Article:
Bodge jobs. Those happy accidents where your very clumsiness somehow saves the day, leaving you feeling like you just got away with something. What if they weren't accidents at all, but a secret and very powerful kind of magic? That's the premise of Thaumistry: In Charm's Way, a brand new text adventure from industry legend Bob Bates. The presentation may be as retro as it gets, but this is no mere blast from the past. Instead, it's a postcard from an alternate universe where text adventures never died, but evolved alongside their graphical cousins, like books alongside movies. More of a gentle farce than an action blockbuster, it's nonetheless packed with puzzles, one-liners, and magic aplenty.
Former teen prodigy Eric Knight is in the middle of a slump. Back when he was 13, he won a $100,000 prize for creating Anti-Stain, the ultimate stain remover (which only disintegrates your clothes occasionally, honest). Fast forward a decade, though, and we find him on the verge of despair, about to be thrown out of his lab space because he just can't get his laser nanofabricator to work. Thankfully, just when he's about to give in to self-doubt, someone quite literally crashes into his life to recruit him to the Bodgers.
The Bodgers are an ancient secret society that solve problems with magic, all while making it look like a happy (and usually klutzy) accident. They're the sort of people who manage to create a seven-state blackout by putting a penny in a fusebox, but wind up precipitating a much-needed restructuring of the electrical grid. They call it the art of the bodge, knowing how to give the right nudge in the right place, and they're in dire need of Eric's unique ability to mix brilliant insights with accidentally blowing up or setting fire to everything around him. That's all just an expression of his latent talent for their special kind of Bodgerish magic. What they do is part-invention, part-sorcery, and surprisingly crucial to the future of mankind.
Right now, they have a problem themselves, on account of a little gadget called a thaumeter that can detect magic. Its inventor Henry Glick died recently, and all his most brilliant inventions went on display in the New York Museum of Technology, which just happens to sit right on top of the Bodgers' underground headquarters. If anyone ever turns it on, it's bound to pick up the huge concentration of magical energy nearby and then they'll be outed. As any witch will tell you, the world doesn't tend to be kind to magic users.
Eric's mission, then, is to infiltrate the Tech Expo taking place at the museum today, find the thaumeter, and disable it before anybody's any the wiser. Naturally, that turns out to be just a bit trickier than it sounds: before long, Eric's tangled up with time machines and teleporters, invisible dogs and grumpy alpacas. Before the day's out, he'll have to walk on hot coals, get water from a stone and marshal massed ranks of Greek waiters. Maybe, if he's lucky, he'll even find a moment to finish that nanofabricator.
This is about the point where I'd normally wax rhapsodic about gorgeous graphics, ear-tinglingly delightful music and Oscar-worthy voice acting. But not this time, because Thaumistry has none of those things. What it does have is text. Lots and lots of text. That shouldn't really be much of a surprise, since author Bob Bates cut his teeth writing classic text adventures such as Sherlock! and Arthur for Infocom, before going on to write TIMEQUEST for Legend Entertainment, among others. He's since moved on to more graphical fare, but he's clearly never forgotten his roots.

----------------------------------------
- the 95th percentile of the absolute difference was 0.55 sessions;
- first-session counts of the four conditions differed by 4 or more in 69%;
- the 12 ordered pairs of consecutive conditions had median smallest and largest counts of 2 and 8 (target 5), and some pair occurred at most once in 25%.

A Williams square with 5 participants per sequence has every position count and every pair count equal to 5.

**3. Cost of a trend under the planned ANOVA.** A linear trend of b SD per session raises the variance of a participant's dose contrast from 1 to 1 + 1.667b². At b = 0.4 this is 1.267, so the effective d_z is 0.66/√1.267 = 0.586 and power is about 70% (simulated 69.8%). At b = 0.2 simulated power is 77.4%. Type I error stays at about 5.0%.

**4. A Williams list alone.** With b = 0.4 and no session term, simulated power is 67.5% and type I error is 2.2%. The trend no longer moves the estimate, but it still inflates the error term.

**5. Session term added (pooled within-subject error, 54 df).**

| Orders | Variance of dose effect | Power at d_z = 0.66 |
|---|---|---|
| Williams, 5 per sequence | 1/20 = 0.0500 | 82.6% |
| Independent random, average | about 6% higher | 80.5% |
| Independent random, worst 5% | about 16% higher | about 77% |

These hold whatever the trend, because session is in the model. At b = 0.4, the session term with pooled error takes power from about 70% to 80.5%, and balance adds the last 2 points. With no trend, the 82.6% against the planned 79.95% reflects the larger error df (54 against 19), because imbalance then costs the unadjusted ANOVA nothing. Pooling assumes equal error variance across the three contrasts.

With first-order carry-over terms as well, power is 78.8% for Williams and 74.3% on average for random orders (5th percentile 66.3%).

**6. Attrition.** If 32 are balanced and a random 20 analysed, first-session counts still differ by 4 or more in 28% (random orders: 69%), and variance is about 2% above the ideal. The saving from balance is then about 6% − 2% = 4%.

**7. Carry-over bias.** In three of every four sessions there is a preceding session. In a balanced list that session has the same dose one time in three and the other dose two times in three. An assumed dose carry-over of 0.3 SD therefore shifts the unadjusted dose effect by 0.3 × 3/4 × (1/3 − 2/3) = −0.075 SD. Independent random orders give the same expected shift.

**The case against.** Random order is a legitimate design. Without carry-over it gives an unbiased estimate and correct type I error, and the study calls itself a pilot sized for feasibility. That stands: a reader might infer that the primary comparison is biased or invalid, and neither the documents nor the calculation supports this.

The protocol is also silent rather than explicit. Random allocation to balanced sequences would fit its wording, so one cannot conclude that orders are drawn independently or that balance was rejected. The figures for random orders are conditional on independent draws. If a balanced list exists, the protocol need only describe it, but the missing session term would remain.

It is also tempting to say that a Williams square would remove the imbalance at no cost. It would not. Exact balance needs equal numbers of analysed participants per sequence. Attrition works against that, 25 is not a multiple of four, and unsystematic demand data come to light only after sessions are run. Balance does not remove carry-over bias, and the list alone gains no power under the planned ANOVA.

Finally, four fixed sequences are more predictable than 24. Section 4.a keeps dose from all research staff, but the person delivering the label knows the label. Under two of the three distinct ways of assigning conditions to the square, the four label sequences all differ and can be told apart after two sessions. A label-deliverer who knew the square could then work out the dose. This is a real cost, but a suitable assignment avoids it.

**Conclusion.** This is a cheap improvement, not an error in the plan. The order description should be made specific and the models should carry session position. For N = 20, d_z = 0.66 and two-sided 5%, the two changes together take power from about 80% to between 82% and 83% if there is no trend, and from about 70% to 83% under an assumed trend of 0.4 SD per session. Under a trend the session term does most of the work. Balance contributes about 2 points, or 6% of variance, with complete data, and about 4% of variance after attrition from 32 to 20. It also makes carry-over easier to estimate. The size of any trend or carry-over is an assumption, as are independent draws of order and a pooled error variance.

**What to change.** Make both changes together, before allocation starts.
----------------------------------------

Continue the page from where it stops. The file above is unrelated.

That said, Thaumistry is is no simple throwback. If you're picturing a game straight out of the 1980s, with limited descriptions, sudden deaths and dead ends, think again. This game plays fair, never lets you get stuck, comes with a tutorial to ease you into the experience, and even autosaves for you. You still need to be comfortable with doing a lot of reading, but it otherwise feels refreshingly modern.
When you start the game, you're greeted by a window with a two-line banner at the top and the main text area underneath. By default, it uses white text against a background in soothing shades of blue, but if that doesn't suit you then the fonts, font sizes and colours can all be adjusted in the settings. There's even a screen reader compatibility mode for the visually impaired. Overall, the presentation is clean and attractive, with nicely-spaced and comfortably-sized text, broken up by occasional items (such as an initial letter from your landlord) being set out in display boxes.
The banner lists your location, possible exits (e.g., north, east, or in) and current score, and includes links to bring up the main menu and a map of the area. The map (which appears in another window) is basic but functional, consisting of linked boxes, one for each location in the current area, in front of a black-and-white photo of New York. Unfortunately, though, it's not interactive (there's isn’t even a "You are here!" pointer), and opening the map pauses the game until you close it again. While it's a worthwhile inclusion, none of the areas are big enough to get seriously lost in, and the lack of interactivity means it might have been better included in the CyberFeelies.
Yes, that's right. Like Infocom games of old, Thaumistry comes with (PDF) feelies. There's Eric's interview in "Invent!" magazine, the "So you're a Bodger?" guide, a copy of the "New Bodge Times" and instructions on how to make your very own tin foil hat. Physical extras enclosed in boxed games were a great way to round out their worlds and add a bit of visual flair, and after giggling my way through these I'd have to say that's still true today of the digital variety.Continued on the next page...
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Posted by Karlok on Oct 13, 2017